Psychosocial interventions to improve quality of life and emotional wellbeing for recently diagnosed cancer patients Edited (no change to conclusions)
A cancer diagnosis may lead to significant psychological distress in up to 75% of cases. There is a lack of clarity about the most effective ways to address this psychological distress.Objectives
To assess the effects of psychosocial interventions to improve quality of life (QoL) and general psychological distress in the 12‐month phase following an initial cancer diagnosis.Search methods
We searched the Cochrane Central Register of Controlled Trials (CENTRAL) (The Cochrane Library 2010, Issue 4), MEDLINE, EMBASE, and PsycINFO up to January 2011. We also searched registers of clinical trials, abstracts of scientific meetings and reference lists of included studies. Electronic searches were carried out across all primary sources of peer‐reviewed publications using detailed criteria. No language restrictions were imposed.Selection criteria
Randomised controlled trials of psychosocial interventions involving interpersonal dialogue between a 'trained helper' and individual newly diagnosed cancer patients were selected. Only trials measuring QoL and general psychological distress were included. Trials involving a combination of pharmacological therapy and interpersonal dialogue were excluded, as were trials involving couples, family members or group formats.Data collection and analysis
Trial data were examined and selected by two authors in pairs with mediation from a third author where required. Where possible, outcome data were extracted for combining in a meta‐analyses. Continuous outcomes were compared using standardised mean differences and 95% confidence intervals, using a random‐effects model. The primary outcome, QoL, was examined in subgroups by outcome measurement, cancer site, theoretical basis for intervention, mode of delivery and discipline of trained helper. The secondary outcome, general psychological distress (including anxiety and depression), was examined according to specified outcome measures.Main results
A total of 3309 records were identified, examined and the trials subjected to selection criteria; 30 trials were included in the review. No significant effects were observed for QoL at 6‐month follow up (in 9 studies, SMD 0.11; 95% CI ‐0.00 to 0.22); however, a small improvement in QoL was observed when QoL was measured using cancer‐specific measures (in 6 studies, SMD 0.16; 95% CI 0.02 to 0.30). General psychological distress as assessed by 'mood measures' improved also (in 8 studies, SMD ‐ 0.81; 95% CI ‐1.44 to ‐ 0.18), but no significant effect was observed when measures of depression or anxiety were used to assess distress (in 6 studies, depression SMD 0.12; 95% CI ‐0.07 to 0.31; in 4 studies, anxiety SMD 0.05; 95% CI ‐0.13 to 0.22). Psychoeducational and nurse‐delivered interventions that were administered face to face and by telephone with breast cancer patients produced small positive significant effects on QoL (in 2 studies, SMD 0.23; 95% CI 0.04 to 0.43).Authors' conclusions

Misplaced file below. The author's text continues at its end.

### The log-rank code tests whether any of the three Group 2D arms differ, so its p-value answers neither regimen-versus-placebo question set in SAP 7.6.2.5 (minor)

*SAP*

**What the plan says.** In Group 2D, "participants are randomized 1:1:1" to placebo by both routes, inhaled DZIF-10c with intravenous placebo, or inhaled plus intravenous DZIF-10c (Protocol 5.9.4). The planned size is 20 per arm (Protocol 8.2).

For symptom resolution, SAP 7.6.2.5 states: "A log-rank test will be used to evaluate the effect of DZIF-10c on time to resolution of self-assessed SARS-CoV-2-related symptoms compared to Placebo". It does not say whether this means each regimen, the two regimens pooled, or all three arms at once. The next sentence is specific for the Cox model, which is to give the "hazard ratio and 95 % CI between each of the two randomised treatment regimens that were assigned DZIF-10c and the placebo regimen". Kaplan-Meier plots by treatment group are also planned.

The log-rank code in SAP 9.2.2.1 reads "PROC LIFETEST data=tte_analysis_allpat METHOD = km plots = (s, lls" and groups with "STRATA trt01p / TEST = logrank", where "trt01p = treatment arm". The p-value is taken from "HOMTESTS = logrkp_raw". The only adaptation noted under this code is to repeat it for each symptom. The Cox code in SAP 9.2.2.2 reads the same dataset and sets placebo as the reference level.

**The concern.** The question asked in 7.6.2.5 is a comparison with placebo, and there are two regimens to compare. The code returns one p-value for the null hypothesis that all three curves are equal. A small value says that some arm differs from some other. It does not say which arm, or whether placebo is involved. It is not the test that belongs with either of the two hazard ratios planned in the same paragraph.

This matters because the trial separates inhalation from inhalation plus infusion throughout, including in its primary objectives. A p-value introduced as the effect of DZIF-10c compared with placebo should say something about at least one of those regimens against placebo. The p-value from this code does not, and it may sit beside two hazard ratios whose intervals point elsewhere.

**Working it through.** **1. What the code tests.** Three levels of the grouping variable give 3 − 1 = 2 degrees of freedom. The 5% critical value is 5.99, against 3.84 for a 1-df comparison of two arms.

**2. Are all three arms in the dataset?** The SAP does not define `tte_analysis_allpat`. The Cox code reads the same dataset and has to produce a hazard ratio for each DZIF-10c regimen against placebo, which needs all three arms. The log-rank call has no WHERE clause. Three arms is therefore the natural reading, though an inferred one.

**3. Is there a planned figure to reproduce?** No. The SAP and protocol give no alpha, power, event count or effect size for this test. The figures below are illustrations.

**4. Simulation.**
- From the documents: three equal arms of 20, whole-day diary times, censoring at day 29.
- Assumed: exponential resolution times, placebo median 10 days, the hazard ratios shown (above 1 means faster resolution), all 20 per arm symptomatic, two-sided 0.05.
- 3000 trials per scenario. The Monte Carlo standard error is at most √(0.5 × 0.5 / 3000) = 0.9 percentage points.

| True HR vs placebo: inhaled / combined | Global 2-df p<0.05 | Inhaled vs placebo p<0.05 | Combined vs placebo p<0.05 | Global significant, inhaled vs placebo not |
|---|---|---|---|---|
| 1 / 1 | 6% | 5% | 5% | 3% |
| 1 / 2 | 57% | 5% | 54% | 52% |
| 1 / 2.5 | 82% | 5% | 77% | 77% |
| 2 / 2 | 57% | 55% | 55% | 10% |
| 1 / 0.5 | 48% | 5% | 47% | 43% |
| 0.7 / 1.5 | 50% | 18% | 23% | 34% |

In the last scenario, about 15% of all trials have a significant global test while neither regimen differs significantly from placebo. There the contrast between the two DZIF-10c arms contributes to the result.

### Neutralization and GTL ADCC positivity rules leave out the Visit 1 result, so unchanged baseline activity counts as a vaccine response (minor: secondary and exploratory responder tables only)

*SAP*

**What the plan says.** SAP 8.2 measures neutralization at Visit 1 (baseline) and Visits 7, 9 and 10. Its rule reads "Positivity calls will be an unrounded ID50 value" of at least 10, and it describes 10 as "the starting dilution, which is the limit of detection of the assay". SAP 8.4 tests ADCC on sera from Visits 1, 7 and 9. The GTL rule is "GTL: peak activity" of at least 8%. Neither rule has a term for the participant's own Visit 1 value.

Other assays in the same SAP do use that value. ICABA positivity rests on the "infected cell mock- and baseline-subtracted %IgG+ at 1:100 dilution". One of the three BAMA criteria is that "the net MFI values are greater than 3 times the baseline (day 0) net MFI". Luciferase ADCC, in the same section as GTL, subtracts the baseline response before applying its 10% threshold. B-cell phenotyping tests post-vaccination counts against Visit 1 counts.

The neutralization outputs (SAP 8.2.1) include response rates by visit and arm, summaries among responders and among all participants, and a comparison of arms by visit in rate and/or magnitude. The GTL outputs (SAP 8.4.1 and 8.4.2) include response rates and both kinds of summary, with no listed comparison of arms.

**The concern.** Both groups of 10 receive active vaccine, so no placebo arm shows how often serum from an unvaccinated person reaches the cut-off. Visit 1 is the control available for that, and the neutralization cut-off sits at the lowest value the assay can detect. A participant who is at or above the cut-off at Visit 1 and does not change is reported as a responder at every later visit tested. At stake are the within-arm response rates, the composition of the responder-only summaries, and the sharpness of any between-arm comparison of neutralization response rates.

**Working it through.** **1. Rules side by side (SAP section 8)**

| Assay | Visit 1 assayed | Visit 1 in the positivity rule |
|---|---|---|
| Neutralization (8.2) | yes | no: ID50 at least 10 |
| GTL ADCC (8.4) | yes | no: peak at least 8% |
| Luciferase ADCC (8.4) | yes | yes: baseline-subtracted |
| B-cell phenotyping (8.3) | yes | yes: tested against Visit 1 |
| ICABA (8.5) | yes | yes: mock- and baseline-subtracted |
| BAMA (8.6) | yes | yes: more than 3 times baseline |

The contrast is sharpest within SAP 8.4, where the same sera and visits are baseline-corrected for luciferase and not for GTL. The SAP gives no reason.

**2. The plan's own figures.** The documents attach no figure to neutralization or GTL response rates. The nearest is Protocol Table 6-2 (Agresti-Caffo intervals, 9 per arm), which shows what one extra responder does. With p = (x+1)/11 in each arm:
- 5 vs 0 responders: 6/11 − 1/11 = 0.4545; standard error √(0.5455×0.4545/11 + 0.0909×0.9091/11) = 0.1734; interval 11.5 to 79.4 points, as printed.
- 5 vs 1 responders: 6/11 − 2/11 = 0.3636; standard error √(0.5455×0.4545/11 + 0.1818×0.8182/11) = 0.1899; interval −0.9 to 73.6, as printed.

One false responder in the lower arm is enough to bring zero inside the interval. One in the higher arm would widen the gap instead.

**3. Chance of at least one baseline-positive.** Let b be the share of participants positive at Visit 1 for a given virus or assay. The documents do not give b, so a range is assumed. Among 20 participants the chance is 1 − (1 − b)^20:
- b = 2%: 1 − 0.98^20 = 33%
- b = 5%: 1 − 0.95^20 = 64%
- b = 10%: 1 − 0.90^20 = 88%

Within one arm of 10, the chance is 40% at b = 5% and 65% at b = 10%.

The significant variation that was observed across participants, mode of delivery, discipline of 'trained helper' and intervention content makes it difficult to arrive at a firm conclusion regarding the effectiveness of psychosocial interventions for cancer patients. It can be tentatively concluded that nurse‐delivered interventions comprising information combined with supportive attention may have a beneficial impact on mood in an undifferentiated population of newly diagnosed cancer patients.
Karen Galway, Amanda Black, Marie Cantwell, Chris R Cardwell, Moyra Mills, Michael Donnelly
Plain language summary
Individual therapy for people diagnosed with cancer
Cancer occurs in one in four of the population with over a quarter of a million people in the UK diagnosed each year (excluding non‐melanoma skin cancer). A diagnosis of cancer can be emotionally challenging. UK government policy recommends that all individuals who are diagnosed with cancer should be assessed for emotional problems and given access to appropriate psychological support services. However, the nature and content of services and their delivery is unclear. This review examines the effectiveness of individual psychosocial interventions in the first 12 months after diagnosis. The psychosocial interventions involve a 'trained helper' providing therapeutic dialogue, sometimes referred to as talking therapy, with an individual diagnosed with cancer with the aim of improving quality of life and emotional wellbeing. The review combines research data from 1249 people who took part in clinical trials to test psychosocial interventions. The results are inconclusive. No improvement in general quality of life was found, but small improvements in 'illness related' quality of life were observed. No improvements in anxiety or depression were found, but small improvements in mood were detected. Nurse‐led interventions using telephone and face‐to‐face delivery appear to show some promise. Future research should test assessment methods designed to identify patients who may benefit from psychosocial interventions, such as patients who are at risk of emotional problems; evaluate which type of 'trained helper' is the most appropriate professional to deliver psychosocial interventions for cancer patients; and conduct economic appraisals of the cost‐effectiveness of interventions.